However, why has everyone lost sight of the really big story here? Armstrong’s clearly not a man worthy of much respect, but the governing body of a sport has to operate the very highest standards of morality. A dishonest judge would be a greater threat to us than the thief he releases, and so it is with the UCI. Armstrong damaged cycling, but the UCI is doing a far more completed job than he did. The bribe story first surfaced months ago. USADA’s report provides more leads. As journalists, why aren’t you investigating? I understand that resources are tight at specialist magazines like CW, but investing some weeks effort from a journalist in this story has got to pay off, surely? At the very least it’s an opportunity for someone to make a name for themself, and it must be more intersting than just recycling some kit manufacturer’s latest press release?

  • Ken Evans

    “Yates……told BBC Radio,
    “I never saw anything that was untoward.””

    Sean is a decent bloke, but some openness would be appropriate in the current situation.

    Anyone that has been involved in pro racing knows that doping was the norm for many years.
    Dope taking was an open secret, as a pro you were surrounded by dope,
    all day every day, you relied on it to get you through races.
    It was part of your career tools, just as coffee is to office workers.

    The top racers are always amazing athletes,
    freaks of genetics, that 99 % of the population could never match,
    but all the lies, and the phoneyness, is pathetic, and takes the public for mugs.

    As a famous person, and as a role model, that Armstrong was,
    (because of his cancer survival), there is also the responsibility not to mislead people,
    and explain that to recover from cancer and be a top athlete, requires a lot of chemical help,
    and the latest medicines, and that just riding a bike isn’t enough.

  • Justin Goff

    Come on, Brailsford is just paying lip service to cover his own back. One of his closest leftenants is an old Kellogs stalwart and deserves as much scrutiny as Lance himself.

  • adam

    Anyone working on the inside of any industry always knows more than they can publicly let on. Reading the cycling press in the UK over the past ten years, it was obvious that people knew certain things. Likewise, that they kept schtoom in order to keep getting interviews and not get ‘blacklisted’.
    It paints a pretty grim picture of the whole lot, but the same is true across every story we read about anything, governments, oil, football, war…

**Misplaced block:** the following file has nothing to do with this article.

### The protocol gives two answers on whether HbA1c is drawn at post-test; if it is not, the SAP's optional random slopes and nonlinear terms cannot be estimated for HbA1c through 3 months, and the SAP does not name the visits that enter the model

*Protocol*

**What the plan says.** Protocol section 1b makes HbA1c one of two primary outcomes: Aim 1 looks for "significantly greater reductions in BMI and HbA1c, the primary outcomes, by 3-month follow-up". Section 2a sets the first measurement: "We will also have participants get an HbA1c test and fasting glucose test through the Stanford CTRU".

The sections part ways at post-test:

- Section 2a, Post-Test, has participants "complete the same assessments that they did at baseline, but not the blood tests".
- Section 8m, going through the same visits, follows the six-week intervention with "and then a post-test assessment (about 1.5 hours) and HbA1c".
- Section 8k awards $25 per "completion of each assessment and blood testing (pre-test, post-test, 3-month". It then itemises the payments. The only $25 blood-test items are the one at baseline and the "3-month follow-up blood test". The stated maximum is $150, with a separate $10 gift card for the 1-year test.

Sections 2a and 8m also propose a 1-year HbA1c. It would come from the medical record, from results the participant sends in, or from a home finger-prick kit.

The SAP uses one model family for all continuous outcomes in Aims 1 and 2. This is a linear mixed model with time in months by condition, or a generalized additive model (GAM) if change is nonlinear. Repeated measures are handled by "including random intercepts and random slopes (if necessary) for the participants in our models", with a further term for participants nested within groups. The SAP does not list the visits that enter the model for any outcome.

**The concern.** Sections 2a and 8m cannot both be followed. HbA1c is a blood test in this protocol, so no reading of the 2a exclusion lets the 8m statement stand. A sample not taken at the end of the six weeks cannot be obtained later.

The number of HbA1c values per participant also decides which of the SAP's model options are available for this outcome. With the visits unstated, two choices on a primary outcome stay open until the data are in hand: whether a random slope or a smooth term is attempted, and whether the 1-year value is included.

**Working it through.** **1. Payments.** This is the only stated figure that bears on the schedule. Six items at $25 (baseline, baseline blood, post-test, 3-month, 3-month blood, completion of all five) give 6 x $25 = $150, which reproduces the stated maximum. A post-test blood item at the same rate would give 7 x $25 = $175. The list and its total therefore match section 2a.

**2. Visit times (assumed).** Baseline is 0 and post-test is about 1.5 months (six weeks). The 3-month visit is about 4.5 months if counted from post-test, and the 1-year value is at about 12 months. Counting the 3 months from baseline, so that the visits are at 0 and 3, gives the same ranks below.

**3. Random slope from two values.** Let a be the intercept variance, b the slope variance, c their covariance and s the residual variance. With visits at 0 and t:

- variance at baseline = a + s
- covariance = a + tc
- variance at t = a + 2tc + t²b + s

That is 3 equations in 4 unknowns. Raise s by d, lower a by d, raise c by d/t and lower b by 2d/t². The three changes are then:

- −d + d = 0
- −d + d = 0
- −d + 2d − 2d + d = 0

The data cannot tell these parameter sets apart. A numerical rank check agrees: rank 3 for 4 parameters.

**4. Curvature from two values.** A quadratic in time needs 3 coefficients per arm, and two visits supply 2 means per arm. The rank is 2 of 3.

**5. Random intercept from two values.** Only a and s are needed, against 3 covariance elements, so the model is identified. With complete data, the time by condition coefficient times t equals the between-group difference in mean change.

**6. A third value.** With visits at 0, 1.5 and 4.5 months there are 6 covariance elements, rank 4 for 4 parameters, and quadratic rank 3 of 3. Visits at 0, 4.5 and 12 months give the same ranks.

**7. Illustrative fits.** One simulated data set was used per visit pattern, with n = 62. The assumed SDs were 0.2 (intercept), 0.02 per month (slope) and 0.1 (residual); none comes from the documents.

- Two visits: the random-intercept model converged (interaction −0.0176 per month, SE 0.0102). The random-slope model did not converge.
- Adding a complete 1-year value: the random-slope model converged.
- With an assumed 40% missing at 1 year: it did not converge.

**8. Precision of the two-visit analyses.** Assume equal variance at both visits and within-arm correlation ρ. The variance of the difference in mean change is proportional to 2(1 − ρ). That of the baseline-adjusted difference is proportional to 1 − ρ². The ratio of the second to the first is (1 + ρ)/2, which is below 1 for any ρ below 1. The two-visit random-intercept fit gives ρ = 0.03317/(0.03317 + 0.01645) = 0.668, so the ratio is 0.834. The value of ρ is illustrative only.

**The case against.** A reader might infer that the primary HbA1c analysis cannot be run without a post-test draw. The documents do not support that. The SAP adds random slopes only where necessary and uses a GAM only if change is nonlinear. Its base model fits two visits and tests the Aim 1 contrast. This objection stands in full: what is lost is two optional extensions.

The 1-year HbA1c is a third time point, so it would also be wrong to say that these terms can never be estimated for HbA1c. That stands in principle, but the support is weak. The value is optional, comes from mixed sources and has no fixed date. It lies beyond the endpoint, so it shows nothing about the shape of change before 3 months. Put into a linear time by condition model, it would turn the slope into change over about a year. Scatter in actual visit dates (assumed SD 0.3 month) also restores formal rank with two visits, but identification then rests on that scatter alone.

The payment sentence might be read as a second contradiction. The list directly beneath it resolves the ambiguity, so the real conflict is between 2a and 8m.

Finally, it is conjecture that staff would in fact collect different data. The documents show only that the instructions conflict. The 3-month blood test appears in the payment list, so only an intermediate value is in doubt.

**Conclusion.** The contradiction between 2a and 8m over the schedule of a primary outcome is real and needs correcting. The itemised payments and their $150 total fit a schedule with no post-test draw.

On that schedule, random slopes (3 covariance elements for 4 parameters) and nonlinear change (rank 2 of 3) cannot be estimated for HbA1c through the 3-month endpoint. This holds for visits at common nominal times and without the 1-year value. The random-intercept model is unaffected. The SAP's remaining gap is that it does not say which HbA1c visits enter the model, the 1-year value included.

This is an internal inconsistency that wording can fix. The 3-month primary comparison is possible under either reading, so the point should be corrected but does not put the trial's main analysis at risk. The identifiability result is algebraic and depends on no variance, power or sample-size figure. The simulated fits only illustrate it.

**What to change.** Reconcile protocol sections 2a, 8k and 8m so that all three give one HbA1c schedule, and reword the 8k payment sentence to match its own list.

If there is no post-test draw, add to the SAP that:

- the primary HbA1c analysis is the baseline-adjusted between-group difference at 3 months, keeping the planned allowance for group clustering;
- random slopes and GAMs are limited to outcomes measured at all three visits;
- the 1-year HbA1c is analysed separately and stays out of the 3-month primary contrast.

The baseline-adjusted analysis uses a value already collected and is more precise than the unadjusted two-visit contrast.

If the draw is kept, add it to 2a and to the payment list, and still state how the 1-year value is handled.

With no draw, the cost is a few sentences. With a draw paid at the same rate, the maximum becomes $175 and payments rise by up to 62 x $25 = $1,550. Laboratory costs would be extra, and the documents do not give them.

Having been a strong advocate of Wiggins amongst my friends – and a believer in him doing it clean – I really hope those who know they’re clean speak out now and make it impossible for those who remain quiet to not be obviously complicit by their silence.
    Cycle Sports end piece with Wiggins vs. Contador’s stance on doping was, as Homer says, funny cause it’s true.

  • Steve Maxted

    It is good that other people’s involvement with the drug scene, is coming out the woodwork.
    Thanks for keeping us informed. Thank God for Wiggins etc.

  • Robert

    Quote: “The agency’s decision put Sky Team Manager David Brailsford on alert. According to The Telegraph, he will seek assurances from riders and staff members that they have a clean history.”

    If Brailsford really is serious about trying to repair Sky’s shattered public image, then surely Sean Yates will have to go the same way as Matt White. If his close association with Armstrong wasn’t reason enough, there is his ongoing friendship with ‘Motoman’ or Philippe Maire, the guy who was USP’s drugs mule, moving the team’s Epo about in a motorcycle with refrigerated panniers. There are even recent photographs of Yates on a ride with him and a Team sky team car parked outside ‘Motoman’s bike shop Stars ‘N’ Bikes in Cagnes-sur-Mer. Hardly good PR for team Sky!

    I also see that the former editor of Cycling Weekly, Andrew Sutcliffe, has recently said that he and the cycling press in general were complicit in covering up the culture of doping at Lance Armstrong’s US Postal team and that this was a shameful thing to do. I wonder if the press will now adopt a more inquiring, critical frame of mind and start asking the ‘difficult’ but obvious questions of current teams, including Sky, or will a desire not to potentially tarnish another ‘fairy tale story’, as McQuaid aptly called Wiggins’ Tour win, to not ‘rock the boat’ and to keep selling copies see them repeat the habits of the past?